Last December, U.S. Secretary of State John Kerry, on a visit to Vietnam, announced that the U.S. would provide Vietnam $18 million to upgrade its defence capabilities, which included purchasing five patrol boats for the Vietnamese Coast Guard. The U.S. is also casting covetous glances at the strategically located Cam Ranh Bay military base in the south of the country. A senior American naval officer recently said that the U.S. Navy was preparing to return to the South China Sea in a big way. U.S. Navy ships are now allowed to berth there. The Vietnamese want to commercially exploit the Cam Ranh Bay airport and harbour. The Americans had to vacate the base after their military defeat at the hands of the Vietnamese. The Russians used the Cam Ranh base after the withdrawal of the Americans but chose to leave after the collapse of the Soviet Union. Vietnam, however, has assured China that it would not allow permanent basing facilities for the U.S.

Conflicting signals

But the Vietnamese leadership has been sending conflicting signals. In May this year, Vietnam signed the Proliferation Security Initiative (PSI), an American-sponsored anti-terrorism initiative that is viewed with suspicion by both Beijing and Moscow. Until recently, Hanoi along with Beijing was strongly protesting against the PSI, saying that it violated international law.

During the Vietnamese Prime Minister’s visit to New Delhi, it was announced that India would provide four patrol boats for the Vietnamese Navy and train 500 Vietnamese sailors “in comprehensive underwater combat warfare”. Vietnam is emerging as a key player in the U.S.’ plans to prop up regional counterweights to China. The U.S. has signed a key security pact with the Philippines that allows it to use once again the military bases in the country. Japan has been a staunch military ally of the U.S. for long. Under the new right-wing government of Shinzo Abe, Japan has escalated its territorial dispute with China.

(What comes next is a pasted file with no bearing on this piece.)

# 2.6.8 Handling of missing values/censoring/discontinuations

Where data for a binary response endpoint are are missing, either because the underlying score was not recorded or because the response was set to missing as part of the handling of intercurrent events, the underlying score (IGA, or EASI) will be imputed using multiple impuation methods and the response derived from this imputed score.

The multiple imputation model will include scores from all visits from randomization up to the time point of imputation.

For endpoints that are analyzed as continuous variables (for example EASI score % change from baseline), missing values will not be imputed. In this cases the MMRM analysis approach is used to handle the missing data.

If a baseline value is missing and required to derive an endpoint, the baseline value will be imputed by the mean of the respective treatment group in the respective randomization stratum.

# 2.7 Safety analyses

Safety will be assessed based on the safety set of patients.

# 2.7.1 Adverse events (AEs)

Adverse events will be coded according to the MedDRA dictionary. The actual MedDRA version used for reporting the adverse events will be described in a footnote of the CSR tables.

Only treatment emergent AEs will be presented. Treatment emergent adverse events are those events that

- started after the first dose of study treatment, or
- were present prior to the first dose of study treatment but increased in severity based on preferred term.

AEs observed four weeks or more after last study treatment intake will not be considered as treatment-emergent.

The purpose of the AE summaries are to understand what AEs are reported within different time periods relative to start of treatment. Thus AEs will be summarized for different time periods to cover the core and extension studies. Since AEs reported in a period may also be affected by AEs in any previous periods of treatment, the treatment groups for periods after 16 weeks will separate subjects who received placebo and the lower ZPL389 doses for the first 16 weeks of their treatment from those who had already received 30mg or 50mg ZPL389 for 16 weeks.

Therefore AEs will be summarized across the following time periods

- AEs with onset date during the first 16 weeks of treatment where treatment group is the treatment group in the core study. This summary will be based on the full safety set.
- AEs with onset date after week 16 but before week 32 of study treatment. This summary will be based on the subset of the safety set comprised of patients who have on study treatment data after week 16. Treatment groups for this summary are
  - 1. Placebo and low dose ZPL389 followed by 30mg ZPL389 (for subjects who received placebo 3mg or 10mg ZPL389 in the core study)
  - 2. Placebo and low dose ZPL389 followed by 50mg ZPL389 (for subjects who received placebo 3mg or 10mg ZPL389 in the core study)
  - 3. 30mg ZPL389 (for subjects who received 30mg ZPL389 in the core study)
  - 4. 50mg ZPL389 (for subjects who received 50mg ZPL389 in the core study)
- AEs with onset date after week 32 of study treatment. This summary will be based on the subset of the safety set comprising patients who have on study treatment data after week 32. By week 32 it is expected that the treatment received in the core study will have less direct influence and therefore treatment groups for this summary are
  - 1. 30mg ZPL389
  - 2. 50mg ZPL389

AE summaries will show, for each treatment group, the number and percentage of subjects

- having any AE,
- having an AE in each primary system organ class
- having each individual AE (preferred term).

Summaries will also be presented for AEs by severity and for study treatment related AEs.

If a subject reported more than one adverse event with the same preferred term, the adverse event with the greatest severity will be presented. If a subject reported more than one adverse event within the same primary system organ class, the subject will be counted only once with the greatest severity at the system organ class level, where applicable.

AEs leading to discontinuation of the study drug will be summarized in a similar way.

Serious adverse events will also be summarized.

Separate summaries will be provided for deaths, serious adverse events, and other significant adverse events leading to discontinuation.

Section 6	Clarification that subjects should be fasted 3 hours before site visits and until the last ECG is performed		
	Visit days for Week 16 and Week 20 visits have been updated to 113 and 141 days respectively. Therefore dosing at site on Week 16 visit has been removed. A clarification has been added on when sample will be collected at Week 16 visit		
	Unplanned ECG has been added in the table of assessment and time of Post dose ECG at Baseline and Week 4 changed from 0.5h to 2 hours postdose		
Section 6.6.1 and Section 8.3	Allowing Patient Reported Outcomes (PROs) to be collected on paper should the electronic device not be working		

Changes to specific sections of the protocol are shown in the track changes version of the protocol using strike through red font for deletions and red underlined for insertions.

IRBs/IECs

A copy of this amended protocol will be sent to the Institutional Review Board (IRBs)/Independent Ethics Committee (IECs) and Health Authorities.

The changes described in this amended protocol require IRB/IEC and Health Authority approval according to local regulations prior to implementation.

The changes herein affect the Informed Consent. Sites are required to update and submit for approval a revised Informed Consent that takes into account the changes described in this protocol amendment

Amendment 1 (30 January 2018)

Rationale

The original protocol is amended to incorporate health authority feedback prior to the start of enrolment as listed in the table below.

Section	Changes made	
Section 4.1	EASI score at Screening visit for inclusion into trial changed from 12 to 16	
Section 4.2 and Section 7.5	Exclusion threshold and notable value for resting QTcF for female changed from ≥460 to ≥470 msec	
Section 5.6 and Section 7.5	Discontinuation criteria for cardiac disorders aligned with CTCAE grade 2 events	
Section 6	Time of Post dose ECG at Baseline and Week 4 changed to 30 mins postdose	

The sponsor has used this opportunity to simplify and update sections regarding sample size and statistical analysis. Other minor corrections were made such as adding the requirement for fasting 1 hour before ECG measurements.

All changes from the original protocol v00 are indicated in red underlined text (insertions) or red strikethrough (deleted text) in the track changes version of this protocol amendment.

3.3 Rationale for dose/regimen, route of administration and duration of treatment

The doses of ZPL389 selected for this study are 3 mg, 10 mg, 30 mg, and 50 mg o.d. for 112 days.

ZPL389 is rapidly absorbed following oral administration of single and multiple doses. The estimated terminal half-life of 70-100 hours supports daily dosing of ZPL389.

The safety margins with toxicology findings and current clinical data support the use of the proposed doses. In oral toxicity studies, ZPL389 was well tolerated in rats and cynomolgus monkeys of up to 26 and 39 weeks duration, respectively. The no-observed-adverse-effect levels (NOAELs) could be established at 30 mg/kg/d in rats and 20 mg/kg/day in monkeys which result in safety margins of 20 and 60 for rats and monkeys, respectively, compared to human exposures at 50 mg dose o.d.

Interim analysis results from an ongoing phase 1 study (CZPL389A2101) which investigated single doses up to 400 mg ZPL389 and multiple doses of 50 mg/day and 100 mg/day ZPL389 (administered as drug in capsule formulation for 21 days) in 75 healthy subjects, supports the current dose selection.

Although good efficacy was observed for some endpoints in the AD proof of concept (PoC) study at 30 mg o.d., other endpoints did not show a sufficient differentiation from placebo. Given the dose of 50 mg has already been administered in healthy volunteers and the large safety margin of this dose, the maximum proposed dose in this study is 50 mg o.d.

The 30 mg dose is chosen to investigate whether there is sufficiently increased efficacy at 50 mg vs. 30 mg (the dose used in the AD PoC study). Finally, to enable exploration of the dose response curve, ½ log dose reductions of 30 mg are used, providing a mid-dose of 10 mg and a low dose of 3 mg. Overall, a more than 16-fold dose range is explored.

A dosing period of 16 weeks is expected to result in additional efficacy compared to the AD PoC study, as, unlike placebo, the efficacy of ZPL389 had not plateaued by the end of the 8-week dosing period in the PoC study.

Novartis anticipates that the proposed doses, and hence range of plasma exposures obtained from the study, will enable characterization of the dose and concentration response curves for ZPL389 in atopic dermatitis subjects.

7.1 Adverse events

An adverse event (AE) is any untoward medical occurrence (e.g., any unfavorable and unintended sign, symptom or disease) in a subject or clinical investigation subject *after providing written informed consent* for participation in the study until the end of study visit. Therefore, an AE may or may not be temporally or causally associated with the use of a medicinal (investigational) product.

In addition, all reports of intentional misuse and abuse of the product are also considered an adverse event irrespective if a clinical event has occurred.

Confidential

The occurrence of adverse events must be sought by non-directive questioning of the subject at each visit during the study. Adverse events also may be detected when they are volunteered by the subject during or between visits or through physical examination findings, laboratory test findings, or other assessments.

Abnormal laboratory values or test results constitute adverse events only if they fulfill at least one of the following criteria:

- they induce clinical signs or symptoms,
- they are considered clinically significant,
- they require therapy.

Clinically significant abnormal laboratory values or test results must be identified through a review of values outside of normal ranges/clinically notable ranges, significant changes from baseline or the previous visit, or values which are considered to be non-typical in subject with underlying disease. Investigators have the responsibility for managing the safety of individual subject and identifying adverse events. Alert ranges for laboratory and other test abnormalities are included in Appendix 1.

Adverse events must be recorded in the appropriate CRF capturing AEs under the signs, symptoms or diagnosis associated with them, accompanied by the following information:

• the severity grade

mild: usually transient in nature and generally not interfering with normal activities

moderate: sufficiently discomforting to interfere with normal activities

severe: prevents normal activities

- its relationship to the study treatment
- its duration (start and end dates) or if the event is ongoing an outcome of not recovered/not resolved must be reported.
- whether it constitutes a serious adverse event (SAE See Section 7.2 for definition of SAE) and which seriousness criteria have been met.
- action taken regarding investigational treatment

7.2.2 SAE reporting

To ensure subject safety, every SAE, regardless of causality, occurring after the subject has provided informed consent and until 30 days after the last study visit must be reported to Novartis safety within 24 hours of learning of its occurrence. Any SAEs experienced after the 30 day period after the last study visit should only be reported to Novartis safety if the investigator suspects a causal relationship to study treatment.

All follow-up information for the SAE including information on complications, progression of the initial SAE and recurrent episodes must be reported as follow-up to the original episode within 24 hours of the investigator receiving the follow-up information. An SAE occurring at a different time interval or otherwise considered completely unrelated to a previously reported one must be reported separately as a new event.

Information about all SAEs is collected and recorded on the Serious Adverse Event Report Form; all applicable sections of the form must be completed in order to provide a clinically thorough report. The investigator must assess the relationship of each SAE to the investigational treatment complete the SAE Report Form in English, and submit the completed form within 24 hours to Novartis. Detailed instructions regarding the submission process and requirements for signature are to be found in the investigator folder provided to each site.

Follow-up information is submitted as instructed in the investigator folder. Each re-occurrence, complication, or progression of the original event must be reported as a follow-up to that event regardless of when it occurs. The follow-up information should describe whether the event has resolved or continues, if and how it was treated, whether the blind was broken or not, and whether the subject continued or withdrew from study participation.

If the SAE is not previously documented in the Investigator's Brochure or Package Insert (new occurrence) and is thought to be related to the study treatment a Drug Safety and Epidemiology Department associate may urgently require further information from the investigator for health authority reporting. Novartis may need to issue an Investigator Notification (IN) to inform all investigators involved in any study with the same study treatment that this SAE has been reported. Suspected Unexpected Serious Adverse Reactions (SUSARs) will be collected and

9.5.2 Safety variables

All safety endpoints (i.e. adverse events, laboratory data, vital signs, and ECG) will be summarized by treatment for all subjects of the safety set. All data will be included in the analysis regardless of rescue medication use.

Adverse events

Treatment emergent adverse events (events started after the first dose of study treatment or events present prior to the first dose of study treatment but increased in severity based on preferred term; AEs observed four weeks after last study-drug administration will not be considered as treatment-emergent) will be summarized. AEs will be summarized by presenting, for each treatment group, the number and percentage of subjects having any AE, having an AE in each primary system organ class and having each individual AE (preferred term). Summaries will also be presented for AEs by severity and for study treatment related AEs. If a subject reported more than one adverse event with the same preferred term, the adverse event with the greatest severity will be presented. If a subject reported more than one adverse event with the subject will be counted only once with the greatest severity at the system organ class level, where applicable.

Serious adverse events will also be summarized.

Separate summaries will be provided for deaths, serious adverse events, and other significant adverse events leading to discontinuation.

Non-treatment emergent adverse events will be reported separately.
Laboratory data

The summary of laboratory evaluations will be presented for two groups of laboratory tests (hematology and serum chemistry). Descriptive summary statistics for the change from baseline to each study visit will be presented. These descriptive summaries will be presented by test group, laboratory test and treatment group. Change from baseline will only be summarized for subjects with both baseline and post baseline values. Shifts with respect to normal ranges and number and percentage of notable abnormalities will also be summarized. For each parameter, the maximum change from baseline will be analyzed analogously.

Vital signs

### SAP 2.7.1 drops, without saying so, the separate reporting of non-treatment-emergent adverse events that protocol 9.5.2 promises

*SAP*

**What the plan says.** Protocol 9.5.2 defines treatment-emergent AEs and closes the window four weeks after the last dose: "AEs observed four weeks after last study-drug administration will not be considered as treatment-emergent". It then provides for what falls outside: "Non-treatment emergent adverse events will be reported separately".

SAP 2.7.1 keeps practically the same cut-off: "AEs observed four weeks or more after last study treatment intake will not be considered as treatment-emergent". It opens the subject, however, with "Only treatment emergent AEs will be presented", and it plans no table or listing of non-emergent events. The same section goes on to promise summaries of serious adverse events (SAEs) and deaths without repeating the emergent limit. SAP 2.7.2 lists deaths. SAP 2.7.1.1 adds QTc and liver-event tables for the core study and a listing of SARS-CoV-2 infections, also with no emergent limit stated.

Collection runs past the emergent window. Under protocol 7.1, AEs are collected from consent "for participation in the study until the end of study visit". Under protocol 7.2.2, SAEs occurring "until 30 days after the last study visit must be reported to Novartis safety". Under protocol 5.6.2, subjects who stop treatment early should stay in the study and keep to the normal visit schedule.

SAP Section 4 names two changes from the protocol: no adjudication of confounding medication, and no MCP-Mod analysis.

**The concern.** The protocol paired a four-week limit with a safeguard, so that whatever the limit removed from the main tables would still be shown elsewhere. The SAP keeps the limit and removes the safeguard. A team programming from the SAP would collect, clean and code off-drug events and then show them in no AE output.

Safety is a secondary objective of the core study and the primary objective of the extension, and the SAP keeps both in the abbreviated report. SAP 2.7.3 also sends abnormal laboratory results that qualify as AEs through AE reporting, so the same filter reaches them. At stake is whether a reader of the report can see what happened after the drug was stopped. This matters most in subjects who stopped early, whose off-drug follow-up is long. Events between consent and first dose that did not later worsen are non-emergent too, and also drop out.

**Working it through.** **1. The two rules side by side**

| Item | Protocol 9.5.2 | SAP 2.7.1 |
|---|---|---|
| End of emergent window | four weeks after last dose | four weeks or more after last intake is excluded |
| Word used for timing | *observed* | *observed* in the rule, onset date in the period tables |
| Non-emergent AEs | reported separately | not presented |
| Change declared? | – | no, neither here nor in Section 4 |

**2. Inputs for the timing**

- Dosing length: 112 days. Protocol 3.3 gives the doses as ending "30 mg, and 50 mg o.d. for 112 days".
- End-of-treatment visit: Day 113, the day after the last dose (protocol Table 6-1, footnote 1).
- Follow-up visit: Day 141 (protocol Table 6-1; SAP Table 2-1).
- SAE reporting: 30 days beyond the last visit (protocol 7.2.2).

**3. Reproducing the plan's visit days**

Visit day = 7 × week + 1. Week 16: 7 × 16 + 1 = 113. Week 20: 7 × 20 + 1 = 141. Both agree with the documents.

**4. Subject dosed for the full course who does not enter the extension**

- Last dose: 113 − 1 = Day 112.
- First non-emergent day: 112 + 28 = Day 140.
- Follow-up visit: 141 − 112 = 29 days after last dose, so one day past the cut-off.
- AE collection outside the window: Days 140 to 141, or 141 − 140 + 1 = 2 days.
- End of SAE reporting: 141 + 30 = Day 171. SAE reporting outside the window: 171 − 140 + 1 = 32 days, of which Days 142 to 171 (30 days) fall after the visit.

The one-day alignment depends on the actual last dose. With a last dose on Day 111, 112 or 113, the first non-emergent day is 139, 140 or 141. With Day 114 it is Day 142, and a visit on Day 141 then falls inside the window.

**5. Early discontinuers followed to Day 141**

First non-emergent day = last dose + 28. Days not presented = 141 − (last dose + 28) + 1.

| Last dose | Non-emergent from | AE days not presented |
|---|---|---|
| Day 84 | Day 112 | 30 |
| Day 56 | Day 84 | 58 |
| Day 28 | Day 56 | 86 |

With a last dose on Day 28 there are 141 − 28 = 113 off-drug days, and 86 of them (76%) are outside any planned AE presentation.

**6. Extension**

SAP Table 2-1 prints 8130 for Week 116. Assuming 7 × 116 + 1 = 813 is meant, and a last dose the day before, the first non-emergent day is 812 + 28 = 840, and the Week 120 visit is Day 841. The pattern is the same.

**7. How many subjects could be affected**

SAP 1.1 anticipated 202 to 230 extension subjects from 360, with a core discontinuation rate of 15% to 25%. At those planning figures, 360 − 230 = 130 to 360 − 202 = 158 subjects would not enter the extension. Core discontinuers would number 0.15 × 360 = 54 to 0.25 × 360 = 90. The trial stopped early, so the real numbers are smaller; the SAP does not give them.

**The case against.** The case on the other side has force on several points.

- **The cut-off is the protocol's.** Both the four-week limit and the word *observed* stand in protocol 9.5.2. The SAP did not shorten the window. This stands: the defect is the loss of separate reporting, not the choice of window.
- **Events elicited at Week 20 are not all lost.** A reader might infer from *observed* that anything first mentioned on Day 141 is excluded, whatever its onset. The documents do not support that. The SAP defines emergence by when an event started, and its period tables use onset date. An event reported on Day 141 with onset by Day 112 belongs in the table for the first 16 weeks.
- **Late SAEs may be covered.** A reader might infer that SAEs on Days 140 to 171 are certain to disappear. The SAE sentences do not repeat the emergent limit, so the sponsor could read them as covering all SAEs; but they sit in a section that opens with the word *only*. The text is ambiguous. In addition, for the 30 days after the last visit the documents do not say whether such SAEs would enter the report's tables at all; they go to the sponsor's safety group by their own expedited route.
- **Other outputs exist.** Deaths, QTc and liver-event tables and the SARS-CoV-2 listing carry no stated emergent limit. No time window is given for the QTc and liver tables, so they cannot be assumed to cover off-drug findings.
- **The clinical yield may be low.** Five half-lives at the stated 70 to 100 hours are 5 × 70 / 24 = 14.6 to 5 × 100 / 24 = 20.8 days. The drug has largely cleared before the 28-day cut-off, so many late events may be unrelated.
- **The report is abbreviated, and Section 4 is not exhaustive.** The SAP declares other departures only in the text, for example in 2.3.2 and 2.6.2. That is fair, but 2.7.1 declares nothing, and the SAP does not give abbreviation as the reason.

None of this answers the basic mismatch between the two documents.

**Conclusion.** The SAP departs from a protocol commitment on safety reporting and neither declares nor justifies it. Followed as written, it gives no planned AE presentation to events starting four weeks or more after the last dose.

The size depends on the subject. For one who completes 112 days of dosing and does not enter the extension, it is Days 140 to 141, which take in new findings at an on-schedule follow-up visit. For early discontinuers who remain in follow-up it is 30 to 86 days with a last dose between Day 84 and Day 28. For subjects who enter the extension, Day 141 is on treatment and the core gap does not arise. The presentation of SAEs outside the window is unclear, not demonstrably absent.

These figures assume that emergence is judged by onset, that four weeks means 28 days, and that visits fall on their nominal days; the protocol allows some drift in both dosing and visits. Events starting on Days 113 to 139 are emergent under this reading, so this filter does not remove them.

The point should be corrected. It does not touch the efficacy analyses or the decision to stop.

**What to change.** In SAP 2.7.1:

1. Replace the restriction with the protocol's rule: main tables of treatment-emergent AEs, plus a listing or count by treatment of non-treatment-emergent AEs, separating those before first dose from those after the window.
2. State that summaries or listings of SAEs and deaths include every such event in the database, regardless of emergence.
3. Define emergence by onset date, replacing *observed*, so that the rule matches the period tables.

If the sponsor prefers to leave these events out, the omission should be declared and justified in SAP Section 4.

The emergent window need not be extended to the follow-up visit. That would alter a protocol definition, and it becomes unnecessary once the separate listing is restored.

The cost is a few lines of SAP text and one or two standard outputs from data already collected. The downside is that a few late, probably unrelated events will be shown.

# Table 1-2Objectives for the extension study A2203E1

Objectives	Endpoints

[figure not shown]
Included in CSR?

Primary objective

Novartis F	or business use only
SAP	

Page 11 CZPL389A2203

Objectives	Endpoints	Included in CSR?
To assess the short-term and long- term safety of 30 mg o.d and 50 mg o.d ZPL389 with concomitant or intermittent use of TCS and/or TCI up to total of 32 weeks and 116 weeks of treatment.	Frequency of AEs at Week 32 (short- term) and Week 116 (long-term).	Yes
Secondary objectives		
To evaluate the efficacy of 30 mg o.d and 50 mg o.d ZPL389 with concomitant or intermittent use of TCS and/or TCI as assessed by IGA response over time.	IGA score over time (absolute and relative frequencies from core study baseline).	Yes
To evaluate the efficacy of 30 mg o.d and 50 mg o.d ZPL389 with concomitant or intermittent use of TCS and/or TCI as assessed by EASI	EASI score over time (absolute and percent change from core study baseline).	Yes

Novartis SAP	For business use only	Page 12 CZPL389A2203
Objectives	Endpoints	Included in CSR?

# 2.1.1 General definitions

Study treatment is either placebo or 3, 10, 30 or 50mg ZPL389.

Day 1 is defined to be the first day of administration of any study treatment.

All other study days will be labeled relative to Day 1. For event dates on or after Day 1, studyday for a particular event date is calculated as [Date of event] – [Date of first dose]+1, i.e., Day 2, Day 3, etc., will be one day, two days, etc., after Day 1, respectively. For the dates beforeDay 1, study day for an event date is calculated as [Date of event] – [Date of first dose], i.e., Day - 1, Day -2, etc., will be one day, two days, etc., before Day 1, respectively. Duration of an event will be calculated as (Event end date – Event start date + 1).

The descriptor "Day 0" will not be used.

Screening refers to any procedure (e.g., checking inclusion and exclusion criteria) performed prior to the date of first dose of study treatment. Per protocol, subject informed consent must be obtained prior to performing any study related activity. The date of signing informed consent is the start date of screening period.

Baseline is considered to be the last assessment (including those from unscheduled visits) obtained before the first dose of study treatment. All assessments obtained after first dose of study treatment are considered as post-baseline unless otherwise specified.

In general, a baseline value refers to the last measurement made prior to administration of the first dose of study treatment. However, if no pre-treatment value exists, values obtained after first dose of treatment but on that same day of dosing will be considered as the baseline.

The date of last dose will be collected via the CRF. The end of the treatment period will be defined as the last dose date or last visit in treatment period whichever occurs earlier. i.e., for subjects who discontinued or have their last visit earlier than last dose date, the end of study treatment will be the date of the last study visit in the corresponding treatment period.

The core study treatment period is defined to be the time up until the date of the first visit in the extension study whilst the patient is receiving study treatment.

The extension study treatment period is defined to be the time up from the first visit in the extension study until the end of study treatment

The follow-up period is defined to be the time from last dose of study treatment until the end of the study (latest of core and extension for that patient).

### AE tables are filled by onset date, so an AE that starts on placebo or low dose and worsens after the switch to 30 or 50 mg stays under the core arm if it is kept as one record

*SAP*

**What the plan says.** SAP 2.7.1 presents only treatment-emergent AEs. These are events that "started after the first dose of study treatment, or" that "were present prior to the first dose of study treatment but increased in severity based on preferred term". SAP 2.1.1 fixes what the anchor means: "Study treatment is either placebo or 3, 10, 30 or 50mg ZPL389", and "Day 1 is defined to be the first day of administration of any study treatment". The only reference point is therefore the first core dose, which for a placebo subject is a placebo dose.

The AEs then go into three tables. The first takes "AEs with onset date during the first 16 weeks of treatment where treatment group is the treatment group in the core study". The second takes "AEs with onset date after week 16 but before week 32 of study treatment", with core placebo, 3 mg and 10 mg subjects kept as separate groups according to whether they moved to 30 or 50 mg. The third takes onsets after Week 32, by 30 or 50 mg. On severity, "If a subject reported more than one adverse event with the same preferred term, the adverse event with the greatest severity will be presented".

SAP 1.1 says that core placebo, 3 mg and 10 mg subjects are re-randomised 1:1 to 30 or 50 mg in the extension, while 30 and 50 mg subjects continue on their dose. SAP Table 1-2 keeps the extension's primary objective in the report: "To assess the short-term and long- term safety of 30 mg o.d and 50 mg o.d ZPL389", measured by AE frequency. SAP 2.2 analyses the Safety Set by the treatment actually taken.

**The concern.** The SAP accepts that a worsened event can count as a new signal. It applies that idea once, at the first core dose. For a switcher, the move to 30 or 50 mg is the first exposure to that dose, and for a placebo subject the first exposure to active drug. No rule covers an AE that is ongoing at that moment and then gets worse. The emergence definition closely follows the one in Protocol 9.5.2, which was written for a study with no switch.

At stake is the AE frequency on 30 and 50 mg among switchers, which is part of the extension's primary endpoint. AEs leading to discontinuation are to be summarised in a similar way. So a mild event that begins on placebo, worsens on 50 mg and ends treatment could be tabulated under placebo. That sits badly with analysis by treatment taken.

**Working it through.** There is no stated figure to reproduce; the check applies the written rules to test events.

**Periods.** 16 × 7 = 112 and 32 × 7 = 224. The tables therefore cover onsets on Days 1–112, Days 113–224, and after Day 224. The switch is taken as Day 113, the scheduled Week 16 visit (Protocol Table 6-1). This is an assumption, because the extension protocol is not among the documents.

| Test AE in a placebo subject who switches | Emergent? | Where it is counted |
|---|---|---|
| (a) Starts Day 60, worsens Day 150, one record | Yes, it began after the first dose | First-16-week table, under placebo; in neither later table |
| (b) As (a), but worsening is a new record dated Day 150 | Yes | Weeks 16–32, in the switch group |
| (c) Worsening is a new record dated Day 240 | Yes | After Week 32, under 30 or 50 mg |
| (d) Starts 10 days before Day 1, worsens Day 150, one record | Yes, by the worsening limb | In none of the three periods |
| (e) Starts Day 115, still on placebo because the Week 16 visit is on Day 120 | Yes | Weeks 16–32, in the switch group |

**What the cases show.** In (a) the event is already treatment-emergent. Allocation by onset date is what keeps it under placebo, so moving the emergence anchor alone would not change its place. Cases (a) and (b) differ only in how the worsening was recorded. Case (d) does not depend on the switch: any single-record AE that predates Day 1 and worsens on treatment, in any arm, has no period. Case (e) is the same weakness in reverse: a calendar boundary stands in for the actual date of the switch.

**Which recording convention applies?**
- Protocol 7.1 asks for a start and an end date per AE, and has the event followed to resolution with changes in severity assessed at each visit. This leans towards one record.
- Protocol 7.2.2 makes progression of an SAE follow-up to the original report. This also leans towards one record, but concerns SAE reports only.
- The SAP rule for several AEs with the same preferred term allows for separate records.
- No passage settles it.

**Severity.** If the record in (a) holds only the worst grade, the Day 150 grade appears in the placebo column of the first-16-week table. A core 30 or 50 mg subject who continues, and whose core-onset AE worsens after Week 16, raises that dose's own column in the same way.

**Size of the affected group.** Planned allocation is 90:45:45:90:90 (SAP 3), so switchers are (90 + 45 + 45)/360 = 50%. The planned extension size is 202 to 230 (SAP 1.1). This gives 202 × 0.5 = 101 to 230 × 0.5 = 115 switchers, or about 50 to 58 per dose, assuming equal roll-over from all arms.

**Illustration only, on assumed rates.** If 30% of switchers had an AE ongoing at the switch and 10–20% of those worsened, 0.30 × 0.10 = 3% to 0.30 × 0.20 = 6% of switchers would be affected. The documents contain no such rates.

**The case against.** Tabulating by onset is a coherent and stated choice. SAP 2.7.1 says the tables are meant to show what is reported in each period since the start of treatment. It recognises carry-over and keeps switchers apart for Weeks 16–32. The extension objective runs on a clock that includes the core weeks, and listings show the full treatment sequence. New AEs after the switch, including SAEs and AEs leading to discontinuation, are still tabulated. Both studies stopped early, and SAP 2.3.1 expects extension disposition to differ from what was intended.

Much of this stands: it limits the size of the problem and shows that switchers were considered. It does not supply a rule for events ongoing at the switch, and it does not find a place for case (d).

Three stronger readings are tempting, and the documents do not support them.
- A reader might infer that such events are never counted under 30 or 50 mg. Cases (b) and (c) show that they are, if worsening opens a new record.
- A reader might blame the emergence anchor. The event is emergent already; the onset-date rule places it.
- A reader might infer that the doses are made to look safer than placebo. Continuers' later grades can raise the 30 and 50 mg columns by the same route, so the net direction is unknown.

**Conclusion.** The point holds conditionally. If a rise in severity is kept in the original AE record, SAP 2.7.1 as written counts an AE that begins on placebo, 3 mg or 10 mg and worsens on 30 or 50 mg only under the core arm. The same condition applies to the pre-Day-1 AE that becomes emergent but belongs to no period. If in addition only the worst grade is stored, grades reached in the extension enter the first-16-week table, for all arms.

Beijing may have reasons to suspect that Washington and New Delhi are acting in tandem in the region. Indian officials say that they are trying to implement their own agenda of strengthening economic, political and strategic linkages with key countries in the region such as Vietnam and Myanmar. China has made its displeasure clear on India’s proposed sale of patrol boats to Vietnam and the prospecting by Indian oil companies in the disputed waters. At the same time, it is being pointed out that China has no compunctions about providing military help to Pakistan and, for that matter, investing in the disputed areas of Kashmir. China is building a rail and road network in Gilgit in Pakistan-Occupied Kashmir. The talk about India selling the anti-ship supersonic Cruise missile “Brahmos” to Vietnam once again surfaced during Nguyen Tan Dung’s visit. Vietnam has been openly asking for weapons to strengthen its naval capabilities. The Russians, who had a big hand in producing the potent missile, may now be amenable to the sale despite the knowledge that Beijing, once again a close ally, will not be happy. Russia itself has multi-billion arms sales contracts with Vietnam; it has already sold four Kilo Class submarines. The Brahmos missiles may soon figure in India’s defence-related exports to Vietnam. Such a sale, however, may have repercussions for Sino-Indian relations. The Indian side is aware of this and this could be the reason why New Delhi is taking its time.

Chinese and Vietnamese naval patrol boats have been engaged in aggressive patrolling in the waters around the disputed islands in the South China Sea. China has objected to Vietnam giving exploration rights to India’s ONGC Videsh in the disputed waters. In May this year, China and Vietnam came quite close to a conflict after China placed an oil rig in waters just off the disputed Paracel islands. This event had considerably raised tensions. Vietnam considers the hydrocarbon blocks where the ONGC has been drilling for oil well within its special maritime economic zone.